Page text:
For so many reasons these kinds of discussions interest me.  My fascination with Hinduism relates to my interest in having Pagans define who we are, as different religious paths and as a movement, which to my mind is similar to the diversity of people who fall under the general term “Hindu.”  Also because I have been devoted to Kali Ma for all of my Pagan life.  Further, because concepts of polytheism and monotheism (as in “we all come from the one” or “after all, we all worship the one god” – well, no, we don’t).

★    International Society for Science and Religion:  Emergence and Complexity in Science and Religion.”… “current research on the religious and philosophical significance of scientific work on questions of emergence and complexity in cosmic and biological evolution.”  As one of those kinds of Pagans who holds scientific inquiry in high regard, mainly because scientific facts are more easily defended, can be replicated, are less likely to be colored by our personal filters, I’m constantly pondering the concordance of scientific fact with religious proclamations.

★    Psychology, Culture, and Religion Group: “Panel Discussion of Lucy Bregman’s The Ecology of Spirituality: Practice and Virtues in a Post-Religious Age.”  I have no idea who Lucy Bregman is, and I suspect she’s coming from an Abrahamic perspective; nonetheless, the topic of ecology and spirituality in an age of secularity interests me.  Now that I’ve looked her up, I can see that I’d be interested in her perspectives on death and dying and on mysticism.  I’m a bit familiar with one speaker, Kelly Bulkley, have heard him speak at a local independent bookstore, and because he does dream research and is also a homie (GTU in Berkeley), and Dr. Bregman was there to respond.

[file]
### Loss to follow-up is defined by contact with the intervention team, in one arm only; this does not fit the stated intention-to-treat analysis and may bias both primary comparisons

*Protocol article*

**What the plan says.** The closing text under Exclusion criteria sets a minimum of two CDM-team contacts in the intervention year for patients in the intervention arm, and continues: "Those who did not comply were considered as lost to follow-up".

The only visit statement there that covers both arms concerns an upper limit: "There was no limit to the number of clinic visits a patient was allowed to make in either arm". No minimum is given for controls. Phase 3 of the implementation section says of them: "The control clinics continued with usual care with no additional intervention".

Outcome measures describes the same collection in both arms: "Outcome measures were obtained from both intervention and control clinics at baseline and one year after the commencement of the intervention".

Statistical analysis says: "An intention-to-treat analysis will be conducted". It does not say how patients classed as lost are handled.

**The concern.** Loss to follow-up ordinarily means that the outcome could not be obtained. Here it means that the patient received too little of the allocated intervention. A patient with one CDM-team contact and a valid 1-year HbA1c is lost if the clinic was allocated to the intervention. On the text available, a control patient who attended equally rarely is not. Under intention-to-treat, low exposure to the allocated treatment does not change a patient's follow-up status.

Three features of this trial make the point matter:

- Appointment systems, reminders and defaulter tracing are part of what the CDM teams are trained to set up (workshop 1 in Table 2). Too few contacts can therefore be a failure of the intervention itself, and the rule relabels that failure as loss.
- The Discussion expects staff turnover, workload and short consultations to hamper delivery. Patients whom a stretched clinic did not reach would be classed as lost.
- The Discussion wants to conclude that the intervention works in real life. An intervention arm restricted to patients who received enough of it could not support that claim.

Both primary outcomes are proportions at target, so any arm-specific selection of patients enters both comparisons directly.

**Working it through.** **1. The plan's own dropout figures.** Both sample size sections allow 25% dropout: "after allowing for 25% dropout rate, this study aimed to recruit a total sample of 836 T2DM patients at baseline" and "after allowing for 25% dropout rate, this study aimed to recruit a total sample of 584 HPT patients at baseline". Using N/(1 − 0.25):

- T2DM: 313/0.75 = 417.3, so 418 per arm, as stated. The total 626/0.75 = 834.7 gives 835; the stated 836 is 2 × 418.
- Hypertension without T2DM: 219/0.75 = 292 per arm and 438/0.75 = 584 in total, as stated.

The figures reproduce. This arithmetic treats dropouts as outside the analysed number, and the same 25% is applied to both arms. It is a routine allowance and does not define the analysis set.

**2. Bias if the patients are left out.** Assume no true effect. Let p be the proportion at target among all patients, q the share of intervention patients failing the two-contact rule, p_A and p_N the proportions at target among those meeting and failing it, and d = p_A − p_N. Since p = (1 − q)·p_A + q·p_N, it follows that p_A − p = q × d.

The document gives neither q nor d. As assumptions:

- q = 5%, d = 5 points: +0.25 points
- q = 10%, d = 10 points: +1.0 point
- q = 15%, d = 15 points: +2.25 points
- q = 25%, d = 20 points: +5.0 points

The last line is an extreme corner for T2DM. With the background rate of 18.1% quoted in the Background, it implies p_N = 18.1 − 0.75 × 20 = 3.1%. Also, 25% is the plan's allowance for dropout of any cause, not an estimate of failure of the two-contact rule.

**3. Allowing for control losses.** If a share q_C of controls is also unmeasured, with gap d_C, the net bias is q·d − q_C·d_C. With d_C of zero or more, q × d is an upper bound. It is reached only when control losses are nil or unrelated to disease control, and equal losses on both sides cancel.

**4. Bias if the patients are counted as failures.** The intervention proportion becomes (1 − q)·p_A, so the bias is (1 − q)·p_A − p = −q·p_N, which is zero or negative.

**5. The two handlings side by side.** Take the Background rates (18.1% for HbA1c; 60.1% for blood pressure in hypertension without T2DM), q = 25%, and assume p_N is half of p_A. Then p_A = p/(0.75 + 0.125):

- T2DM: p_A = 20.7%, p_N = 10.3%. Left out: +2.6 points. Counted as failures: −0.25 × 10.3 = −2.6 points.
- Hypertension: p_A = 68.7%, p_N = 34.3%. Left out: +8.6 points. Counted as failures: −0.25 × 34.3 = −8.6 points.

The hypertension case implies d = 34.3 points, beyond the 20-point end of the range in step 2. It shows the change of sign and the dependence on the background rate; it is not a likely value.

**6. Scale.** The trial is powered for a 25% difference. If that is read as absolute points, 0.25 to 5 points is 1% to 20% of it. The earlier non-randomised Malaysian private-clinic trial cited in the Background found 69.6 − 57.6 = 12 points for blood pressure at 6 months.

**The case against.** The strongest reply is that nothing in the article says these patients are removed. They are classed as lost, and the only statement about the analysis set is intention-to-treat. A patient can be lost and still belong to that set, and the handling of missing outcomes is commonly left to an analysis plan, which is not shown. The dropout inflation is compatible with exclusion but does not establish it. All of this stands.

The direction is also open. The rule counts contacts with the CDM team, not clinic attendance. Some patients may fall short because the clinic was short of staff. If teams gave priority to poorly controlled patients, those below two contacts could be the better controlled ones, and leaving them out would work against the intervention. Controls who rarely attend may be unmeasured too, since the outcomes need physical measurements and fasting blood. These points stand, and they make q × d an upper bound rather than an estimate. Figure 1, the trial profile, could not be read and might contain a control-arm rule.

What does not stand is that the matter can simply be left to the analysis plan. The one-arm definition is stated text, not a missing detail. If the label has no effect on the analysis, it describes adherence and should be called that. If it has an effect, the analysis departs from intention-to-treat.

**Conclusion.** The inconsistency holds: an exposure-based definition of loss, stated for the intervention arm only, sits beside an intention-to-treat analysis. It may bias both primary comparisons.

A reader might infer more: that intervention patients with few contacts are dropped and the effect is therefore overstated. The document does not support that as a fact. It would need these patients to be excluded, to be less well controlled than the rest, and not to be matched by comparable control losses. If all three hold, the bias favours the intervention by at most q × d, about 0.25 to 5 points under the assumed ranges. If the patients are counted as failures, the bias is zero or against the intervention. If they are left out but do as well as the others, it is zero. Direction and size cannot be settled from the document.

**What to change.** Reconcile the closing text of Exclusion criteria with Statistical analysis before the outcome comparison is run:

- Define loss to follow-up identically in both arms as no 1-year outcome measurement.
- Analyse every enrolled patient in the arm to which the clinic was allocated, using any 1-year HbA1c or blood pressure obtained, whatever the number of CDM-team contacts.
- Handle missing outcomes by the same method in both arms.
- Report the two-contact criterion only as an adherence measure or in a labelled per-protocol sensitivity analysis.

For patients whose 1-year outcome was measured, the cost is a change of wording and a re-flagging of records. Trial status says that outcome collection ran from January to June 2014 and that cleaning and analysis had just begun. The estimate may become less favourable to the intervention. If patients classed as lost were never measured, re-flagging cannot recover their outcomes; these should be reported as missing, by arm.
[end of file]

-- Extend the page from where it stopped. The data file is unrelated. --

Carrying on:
★    Women’s Caucus Brown Bag Luncheon: Ecofeminism and Earth Healing, which included, among others, “What Is Ecofeminism? Memorable Ideas in an Ongoing Conversation (1972-present)”; “Indian Women and Jainism: Toward an Ecofeminist Perspective”; and “Spiritual and Transformative Connections: Women’s Stories of Ecofeminist Activism and Artistic Expression.”  I’ve been working on a 90-minute presentation on “Mother Nature Speaks” for a webinar on ecofeminism for the Emergent Studies Institute.

★    Religion and Ecology Workshop:  Religious Environmentalism and Environmental Activism.”  This was an afternoon-long workshop, at an extra charge, examining the fusion of religion and politics and politics in religious environmentalism,” considering people of “established faiths and of eclectic spirituality … engaged in environmental activism for explicitly religious or spiritual reasons.”  Well, this is many of us Pagans, isn’t it?  The workshop claimed to look at case studies, such as “civil disobedience by religious leaders over Keystone XL, interfaith reforestation efforts in Southern Africa, indigenous resistance to fracking,” progressive movements for democracy, racial and gender equality, workers’ rights, et al.  Obviously this session was one where I could have learned and shared.